CHARLOTTE MCPHERSON

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CHARLOTTE MCPHERSON
May 31, 2012, Thursday

Expats’ decisions and the turning point

Every year around this time thousands of Westerners who are qualified teachers are in the process of finalizing details and purchasing air tickets, not for their summer holiday but their new teaching position abroad.

For those of you who are considering making this step, I really don’t want to pour cold water on your plans, but consider all the pros and cons -- not everyone is cut out to lead the fascinating life of an expatriate.

Choose your destination carefully. Whether you go to Turkey or China or Russia or anywhere else in the world, be ready for adventure. It helps to be aware that even in a foreign environment that feels so exotic at first, life sometimes boils down to the essentials: sleep, eat, work, shop. Yes, routines can even become monotonous but possibly with more hassles in another country.

China, Japan and Middle Eastern countries top the list of countries recruiting educators. Before you jump at the chance of taking a job abroad, do your homework! It is important to exercise some caution so that your dream does not turn into a nightmare. Unfortunately, some who have gone abroad for work have experienced losses instead of profits in more ways than one. In the next two pieces I will share some tips and information from two interviews with individuals who are seasoned expats in the field of education in Turkey. It’s always helpful to gleam from others’ personal experiences.

One common thread that I have found with most people I talk to who have lived and worked abroad is that nearly everyone will tell you that it usually takes longer to do anything. We are all familiar with the well-known quote in the children’s story, Alice in Wonderland:

“Well, in our country,” said Alice, still panting a little, “you’d generally get to somewhere else -- if you ran very fast for a long time, as we’ve been doing.”

“A slow sort of country!” said the Queen. “Now, here, you see, it takes all the running you can do, to keep in the same place. If you want to get somewhere else, you must run at least twice as fast as that!”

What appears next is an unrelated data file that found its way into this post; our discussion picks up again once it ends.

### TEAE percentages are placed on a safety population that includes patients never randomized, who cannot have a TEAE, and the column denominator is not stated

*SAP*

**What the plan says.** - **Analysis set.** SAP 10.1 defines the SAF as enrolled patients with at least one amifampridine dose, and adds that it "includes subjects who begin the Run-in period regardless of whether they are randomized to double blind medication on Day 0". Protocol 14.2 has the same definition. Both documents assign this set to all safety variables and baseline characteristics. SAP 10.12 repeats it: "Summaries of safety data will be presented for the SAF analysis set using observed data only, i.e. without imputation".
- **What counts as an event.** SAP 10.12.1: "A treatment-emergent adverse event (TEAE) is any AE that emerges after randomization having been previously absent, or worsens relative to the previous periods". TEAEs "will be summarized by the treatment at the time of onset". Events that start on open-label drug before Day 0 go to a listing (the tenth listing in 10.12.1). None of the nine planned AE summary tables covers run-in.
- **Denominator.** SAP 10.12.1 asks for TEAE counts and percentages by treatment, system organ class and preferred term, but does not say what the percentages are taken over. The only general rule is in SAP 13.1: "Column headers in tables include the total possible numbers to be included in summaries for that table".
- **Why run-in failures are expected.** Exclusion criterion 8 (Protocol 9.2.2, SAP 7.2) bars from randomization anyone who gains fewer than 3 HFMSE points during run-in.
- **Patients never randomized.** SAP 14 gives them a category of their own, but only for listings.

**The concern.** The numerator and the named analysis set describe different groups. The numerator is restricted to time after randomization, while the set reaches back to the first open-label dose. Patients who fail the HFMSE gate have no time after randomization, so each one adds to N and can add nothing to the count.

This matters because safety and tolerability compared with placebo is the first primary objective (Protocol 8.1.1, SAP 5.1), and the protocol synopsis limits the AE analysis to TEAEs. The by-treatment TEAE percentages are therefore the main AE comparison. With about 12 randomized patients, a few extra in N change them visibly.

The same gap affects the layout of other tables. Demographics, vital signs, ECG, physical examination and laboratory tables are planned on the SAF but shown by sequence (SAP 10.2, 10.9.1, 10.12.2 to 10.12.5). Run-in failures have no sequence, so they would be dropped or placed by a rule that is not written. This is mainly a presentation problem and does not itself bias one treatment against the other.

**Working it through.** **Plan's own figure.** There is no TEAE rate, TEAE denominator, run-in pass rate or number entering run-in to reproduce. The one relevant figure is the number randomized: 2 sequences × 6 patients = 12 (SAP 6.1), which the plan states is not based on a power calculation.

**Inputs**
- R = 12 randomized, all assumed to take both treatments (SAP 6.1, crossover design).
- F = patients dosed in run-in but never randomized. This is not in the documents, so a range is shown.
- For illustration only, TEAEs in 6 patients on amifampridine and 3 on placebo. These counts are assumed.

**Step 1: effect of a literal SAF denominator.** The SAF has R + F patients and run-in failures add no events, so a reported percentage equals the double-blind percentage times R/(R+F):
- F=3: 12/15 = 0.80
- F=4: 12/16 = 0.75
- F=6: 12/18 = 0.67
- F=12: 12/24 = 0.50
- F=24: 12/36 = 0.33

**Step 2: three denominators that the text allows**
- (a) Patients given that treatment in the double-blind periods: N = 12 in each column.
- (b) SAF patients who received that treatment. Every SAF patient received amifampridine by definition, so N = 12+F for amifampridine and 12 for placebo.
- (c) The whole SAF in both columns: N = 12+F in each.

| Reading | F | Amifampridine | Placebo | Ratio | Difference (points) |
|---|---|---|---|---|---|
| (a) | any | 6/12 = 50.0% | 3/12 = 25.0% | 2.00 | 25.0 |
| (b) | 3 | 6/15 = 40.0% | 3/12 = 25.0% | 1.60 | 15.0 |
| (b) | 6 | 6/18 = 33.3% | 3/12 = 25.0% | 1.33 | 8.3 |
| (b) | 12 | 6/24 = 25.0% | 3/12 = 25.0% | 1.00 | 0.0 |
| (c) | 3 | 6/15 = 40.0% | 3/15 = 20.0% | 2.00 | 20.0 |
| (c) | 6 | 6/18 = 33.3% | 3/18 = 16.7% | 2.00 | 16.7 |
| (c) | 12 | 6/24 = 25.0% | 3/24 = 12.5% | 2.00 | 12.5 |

In Turkey, private schools are opening everywhere and English speaking teachers are in demand. Experiencing another culture will not only give you some adventure but provide the opportunity to learn more about yourself and pick up some phrases in a new language. It can be an enriching time. Mind you it looks good on a resume when you go home. These days international companies have a greater level of respect for people who have worked around the world than people who have only worked in one country.

Learning about another culture is a bonus. It is often not unusual in Turkey to be invited in for tea or for your Turkish friend to stop by and end up having a light meal with little or no advance notice. You will find that things (i.e., plans and programs) change quickly. Perhaps spontaneity is the key word here!

Schools are known to change schedules -- either an individual’s teaching schedule or an entire university’s holiday schedule -- with no prior notification. Also must-attend parties are rarely announced more than a day or two beforehand. Not so much like in the past, but water, electricity and gas may be shut off for a day or longer with little or no warning. If you find these types of situations difficult or ones that would cause personal affront and undue stress, you’d better think twice. I am afraid that the culture is not what must change.

Most expats will tell you their experience abroad has changed them. Those who are survivors will agree: If you were shy, you’ll be drawn out. If you were critical and judgmental, you may soften. If you were narrow in thought, you will most likely become open-minded. One thing is for sure: Many have enjoyed the change, developed a sense of adventure, rose to the challenges. Like in Alice in Wonderland, being open in mind, patient and curious helps. I’ll close with this thought:

“Who are YOU?” said the Caterpillar. This was not an encouraging opening for a conversation. Alice replied, rather shyly, “I -- I hardly know, sir, just at present-- at least I know who I WAS when I got up this morning, but I think I must have been changed several times since then.” -- Alice’s Adventures in Wonderland.

Note: Charlotte McPherson is the author of “Culture Smart: Turkey” 2005. Please keep your questions and observations coming: I want to ensure this column is a help to you, Today’s Zaman’s readers. Email: [email protected]

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